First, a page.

The blasting of Juukan Gorge alerted Australians to the scant regard mining company Rio Tinto had for the traditional owners of the land – the Puutu Kunti Kurrama Pinikura. They lost their material connection to sacred sites of ceremonial, clan and family life, the basis for their political and social organisation, writes History Professor, Clare Wright of Latrobe University in The Conversation.
Rio Tinto lawfully gained access to high-grade iron ore worth $135 million and nothing has been done to prevent such destruction from happening again.
Professor Wright reminds us that this is just the latest in a very long history of European people displacing traditional owners to get at the wealth in the ground. The gold rush in Ballarat, 1851-61, not only dug up vast areas of what we now call the goldfields, it brought 600,000 immigrants to the area. On first contact, there were 3,240 members of the 25 Wathawurrung language groups in the Ballarat region. By 1861, just 255 Aboriginal people remained.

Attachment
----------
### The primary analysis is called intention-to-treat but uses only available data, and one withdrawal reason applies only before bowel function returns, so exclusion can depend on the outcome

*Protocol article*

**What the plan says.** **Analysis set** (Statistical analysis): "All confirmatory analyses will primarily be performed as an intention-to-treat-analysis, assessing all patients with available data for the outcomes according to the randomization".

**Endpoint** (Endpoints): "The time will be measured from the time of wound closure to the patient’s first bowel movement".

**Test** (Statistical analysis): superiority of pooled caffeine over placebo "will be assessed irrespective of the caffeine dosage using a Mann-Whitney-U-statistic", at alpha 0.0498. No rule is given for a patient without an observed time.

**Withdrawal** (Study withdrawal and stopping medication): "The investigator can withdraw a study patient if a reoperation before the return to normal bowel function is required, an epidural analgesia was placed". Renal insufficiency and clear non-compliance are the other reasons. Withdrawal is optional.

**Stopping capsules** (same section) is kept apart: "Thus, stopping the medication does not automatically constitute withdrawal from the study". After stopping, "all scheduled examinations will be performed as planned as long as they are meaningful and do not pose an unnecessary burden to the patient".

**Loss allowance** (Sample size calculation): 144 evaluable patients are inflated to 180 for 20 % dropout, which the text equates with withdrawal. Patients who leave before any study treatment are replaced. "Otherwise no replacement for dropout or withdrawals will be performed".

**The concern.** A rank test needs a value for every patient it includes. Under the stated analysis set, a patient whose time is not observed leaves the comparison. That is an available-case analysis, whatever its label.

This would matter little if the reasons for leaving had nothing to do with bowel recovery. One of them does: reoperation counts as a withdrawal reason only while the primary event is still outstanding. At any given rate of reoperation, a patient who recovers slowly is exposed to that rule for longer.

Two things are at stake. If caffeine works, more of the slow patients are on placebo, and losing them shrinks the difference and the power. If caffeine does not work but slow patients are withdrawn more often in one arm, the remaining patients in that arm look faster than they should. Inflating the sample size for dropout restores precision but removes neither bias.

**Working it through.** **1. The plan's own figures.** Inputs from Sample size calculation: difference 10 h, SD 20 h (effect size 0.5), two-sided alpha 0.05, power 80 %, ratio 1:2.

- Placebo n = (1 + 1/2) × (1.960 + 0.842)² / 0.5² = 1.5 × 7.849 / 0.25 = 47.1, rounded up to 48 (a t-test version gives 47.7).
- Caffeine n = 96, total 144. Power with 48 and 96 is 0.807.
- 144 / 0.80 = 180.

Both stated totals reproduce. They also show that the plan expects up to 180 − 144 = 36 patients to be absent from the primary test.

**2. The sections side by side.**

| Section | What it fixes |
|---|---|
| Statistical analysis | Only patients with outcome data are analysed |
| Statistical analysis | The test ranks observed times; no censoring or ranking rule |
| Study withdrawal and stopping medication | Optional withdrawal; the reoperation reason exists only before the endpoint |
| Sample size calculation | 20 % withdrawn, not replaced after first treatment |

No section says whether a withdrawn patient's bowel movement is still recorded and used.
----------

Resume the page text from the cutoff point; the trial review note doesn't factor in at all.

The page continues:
What’s much less known about is the fact that Indigenous people across the country practiced sophisticated mining and traded the extracted resources. It has suited us to be ignorant about so many sophisticated Indigenous endeavours such as farming that produced vast crops of grain and the complex fish and eel trapping systems at Brewarrina and Budj Bim. There again, this is hardly surprising given the tens of thousands of years of continuous occupation of this land.
It’s a confronting but defining part of our history and more reason for us to insist that traditional owners should determine what happens to that which remains of their land.
It’s a must read.